First center wall 70 has a first set of recesses 84, which contain potting material 86, that receives respective components 64. Second center wall 74 has a second set of recesses 88, which contain potting material 90, that receives respective components 66. First center wall 70 has a first set of spaced fins 92. Second center wall 74 has a second set of spaced fins 94. First set of fins 92 has a first mating surface 89. Second set of fins 94 has a second mating surface 93.

In FIG. 2, the heat flow directions are indicated by arrows. First component 64 has a heat flow in a direction 96 toward fins 92. First component 64 also has a heat flow in a direction 98 toward core member 54. Second component 66 has a heat flow in a direction 100 toward fins 94. Second component 66 has a heat flow in a direction 102 toward core member 54. Core member 54 has a heat flow in a direction 104 toward rear wall 76. Rear wall 76 has a heat flow in a direction 106 away from core member 54. Rear wall 80 has a heat flow in a direction 108 away from core member 54.

In FIGS. 4 and 5, two disassembled views of unit 10 are shown to better illustrate the construction and assembly of unit 10.

In this embodiment, chassis 14 allows for the use of leaded or leadless components. The function of chassis 14 and the power dissipation of components 64, 66 selected to perform this function dictate the physical size of chassis 14. As can be seen in FIG. 1, several chassis 12, 14, 16 can be bolted together if necessary to acquire the area needed for a particular chassis function. In this embodiment, printed wiring boards 60, 62 are a multilayer glass epoxy construction. Internal planes of copper invar copper are used for expansion control in assemblies which utilize leadless ceramic chip carriers. The two printed wiring boards 60, 62 are mounted back to back to aluminum module core 54.

In this embodiment, electrical insulators 56, 58 are sheets of 0.005 inch glass epoxy which provide isolation between conductive pads on the back of printed wiring board 60, 62 and aluminum module core 54. Core 54 is constructed of 0.063 inch aluminum sheet metal. Core 54 is one half inch larger than printed wiring board 60, 62 on all four sides. The edges of core 54 are sandwiched between the two finned housings 68, 72. The core 54 provides support for the circuit card 60, 62 and a thermal path to carry heat from components 64, 66.

In this embodiment, finned housings 68, 72 are a machined aluminum construction. One side of each housing 68, 72 has machined pockets 84, 88 corresponding to components 64, 66 mounted to printed wiring boards 60, 62. The pockets 84, 88 are filled with thermally conductive potting compound 86, 90 to provide an efficient thermal path from component 64, 66 to its finned housing 68, 72. The opposite side of each housing 68, 72 has machined fins 92, 94 from the top to the bottom of housing 68, 72. To provide free convection air flow, spacing of the cooling fins is maintained at a 0.70 inch minimum. The component junction temperature is directly related to the chassis surface area. The length of fins 92, 94 is determined by the amount of power which components 64, 66 dissipate and the allowable component junction temperature.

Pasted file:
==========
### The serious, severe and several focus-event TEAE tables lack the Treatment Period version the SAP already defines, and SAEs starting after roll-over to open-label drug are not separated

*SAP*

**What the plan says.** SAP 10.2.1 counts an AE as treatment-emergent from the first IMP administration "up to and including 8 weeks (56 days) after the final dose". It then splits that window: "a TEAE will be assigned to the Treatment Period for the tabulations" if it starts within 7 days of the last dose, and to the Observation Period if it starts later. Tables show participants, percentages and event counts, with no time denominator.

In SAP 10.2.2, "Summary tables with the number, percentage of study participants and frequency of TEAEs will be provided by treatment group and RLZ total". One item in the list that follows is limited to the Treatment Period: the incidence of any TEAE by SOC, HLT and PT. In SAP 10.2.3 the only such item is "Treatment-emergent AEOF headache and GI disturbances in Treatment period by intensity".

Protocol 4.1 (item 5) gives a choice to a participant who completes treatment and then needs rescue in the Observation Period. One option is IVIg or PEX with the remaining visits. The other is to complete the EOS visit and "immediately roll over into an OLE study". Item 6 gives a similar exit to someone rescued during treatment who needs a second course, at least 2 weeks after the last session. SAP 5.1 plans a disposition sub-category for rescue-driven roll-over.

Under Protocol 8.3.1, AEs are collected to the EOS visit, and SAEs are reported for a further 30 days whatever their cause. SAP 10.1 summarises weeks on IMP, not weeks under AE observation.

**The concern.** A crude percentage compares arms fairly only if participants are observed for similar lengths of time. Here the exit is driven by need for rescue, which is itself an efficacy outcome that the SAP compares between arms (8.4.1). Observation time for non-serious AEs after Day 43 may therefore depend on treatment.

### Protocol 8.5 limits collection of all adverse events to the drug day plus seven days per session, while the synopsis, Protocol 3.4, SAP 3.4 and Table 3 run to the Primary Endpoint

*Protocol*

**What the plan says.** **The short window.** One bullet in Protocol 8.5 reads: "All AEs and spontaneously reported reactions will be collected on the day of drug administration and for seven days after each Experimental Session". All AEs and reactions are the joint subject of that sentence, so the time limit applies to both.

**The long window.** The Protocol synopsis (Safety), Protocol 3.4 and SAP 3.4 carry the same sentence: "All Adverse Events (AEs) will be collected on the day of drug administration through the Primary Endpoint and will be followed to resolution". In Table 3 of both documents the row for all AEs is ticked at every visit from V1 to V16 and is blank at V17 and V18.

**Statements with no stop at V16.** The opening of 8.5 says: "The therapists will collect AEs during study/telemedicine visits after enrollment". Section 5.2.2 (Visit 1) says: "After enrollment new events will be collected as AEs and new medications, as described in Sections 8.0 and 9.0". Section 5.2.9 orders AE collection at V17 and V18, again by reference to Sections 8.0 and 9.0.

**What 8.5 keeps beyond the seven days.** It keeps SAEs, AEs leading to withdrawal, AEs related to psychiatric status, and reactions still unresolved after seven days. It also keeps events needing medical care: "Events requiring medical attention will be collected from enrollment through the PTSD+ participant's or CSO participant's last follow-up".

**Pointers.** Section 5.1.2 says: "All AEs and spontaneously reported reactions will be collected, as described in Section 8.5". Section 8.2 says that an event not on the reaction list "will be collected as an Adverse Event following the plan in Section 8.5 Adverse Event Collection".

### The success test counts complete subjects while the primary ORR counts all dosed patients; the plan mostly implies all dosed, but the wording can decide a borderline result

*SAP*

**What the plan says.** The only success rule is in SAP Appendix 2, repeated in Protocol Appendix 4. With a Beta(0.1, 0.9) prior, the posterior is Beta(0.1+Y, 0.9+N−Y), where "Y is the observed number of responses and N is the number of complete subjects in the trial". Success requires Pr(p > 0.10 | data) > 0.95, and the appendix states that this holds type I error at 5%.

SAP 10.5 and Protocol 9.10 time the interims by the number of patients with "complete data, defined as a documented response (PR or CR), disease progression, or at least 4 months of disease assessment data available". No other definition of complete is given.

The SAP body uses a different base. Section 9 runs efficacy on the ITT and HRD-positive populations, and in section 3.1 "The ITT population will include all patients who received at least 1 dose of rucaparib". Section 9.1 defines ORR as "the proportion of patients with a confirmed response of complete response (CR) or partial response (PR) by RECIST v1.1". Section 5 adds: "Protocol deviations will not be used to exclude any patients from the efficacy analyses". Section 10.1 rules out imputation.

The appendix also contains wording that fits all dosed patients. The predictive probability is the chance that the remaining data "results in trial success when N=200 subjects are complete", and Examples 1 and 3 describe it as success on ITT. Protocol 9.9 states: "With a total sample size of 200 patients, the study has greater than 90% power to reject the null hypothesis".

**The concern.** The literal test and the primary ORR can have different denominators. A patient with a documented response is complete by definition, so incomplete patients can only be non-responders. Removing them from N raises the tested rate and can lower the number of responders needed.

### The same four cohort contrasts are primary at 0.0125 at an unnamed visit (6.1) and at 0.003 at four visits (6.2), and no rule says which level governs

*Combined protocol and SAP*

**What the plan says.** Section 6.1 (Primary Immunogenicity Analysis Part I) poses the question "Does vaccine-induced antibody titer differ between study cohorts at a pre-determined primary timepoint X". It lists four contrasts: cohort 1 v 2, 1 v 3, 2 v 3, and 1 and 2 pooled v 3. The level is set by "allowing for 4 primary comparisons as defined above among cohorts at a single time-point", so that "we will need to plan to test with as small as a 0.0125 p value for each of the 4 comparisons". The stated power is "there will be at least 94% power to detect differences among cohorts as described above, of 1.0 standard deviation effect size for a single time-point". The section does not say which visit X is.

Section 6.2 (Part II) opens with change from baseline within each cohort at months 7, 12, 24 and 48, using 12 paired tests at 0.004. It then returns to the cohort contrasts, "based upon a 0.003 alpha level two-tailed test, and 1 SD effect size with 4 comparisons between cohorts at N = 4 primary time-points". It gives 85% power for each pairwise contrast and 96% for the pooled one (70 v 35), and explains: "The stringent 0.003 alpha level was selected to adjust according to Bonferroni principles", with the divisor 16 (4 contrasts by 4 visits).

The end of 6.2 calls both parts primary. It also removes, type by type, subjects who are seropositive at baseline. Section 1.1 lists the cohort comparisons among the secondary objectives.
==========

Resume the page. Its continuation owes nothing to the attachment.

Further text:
In this embodiment, thermally conductive potting compound 86, 90 is used to fill the gap between components 64, 66 and the finned housings 68, 72. Emerson Cuming Eccosil 4952 which is supplied by Dewey Almy Chemical Div. of W. R. Grace Company, Canton, Mass. 02021, was selected based on thermal performance, compliancy, and ease of use. Mold release is used on the finned housing 68, 72 and the top of components 64, 66 to allow for repair. The pockets 84, 88 allow potting compound 86, 90 for an individual component 64, 66 to be removed and remolded if a component 64, 66 itself is replaced. Machine screws 38 are used to secure circuit cards 60, 62 to module core 54 and to secure finned housings 68, 72 together with core 54 sandwiched in between.

Chassis 14 provides substantial convection area, in the form of cooling fins 92, 94 and low thermal resistance conduction paths between components 64, 66 and cooling fins 92, 94. Cooling is achieved by conducting all heat produced by boards 60, 62 and components 64, 66 to cooling fins 92, 94 where it is dissipated to ambient air through free convection. Components 64, 66 are never exposed to ambient air since each chassis 14 is a sealed unit. The bottom side of components 64, 66 conduct heat indirectly to fins 92, 94 via the core 54. Heat is also conducted to fins 92, 94 from the top side of the components 64, 66 through thermally conductive dielectric potting material 86, 90 located in machined pockets 84, 88 above each component. The potting material 86, 90 is molded to the component lids, but a permanent bond is not formed, allowing repair. Moisture and/or E.M.I. protection is provided by gasket 91, which is a resealable resilient gasket, and which is located in a cavity as along the chassis halve's planar mating surface.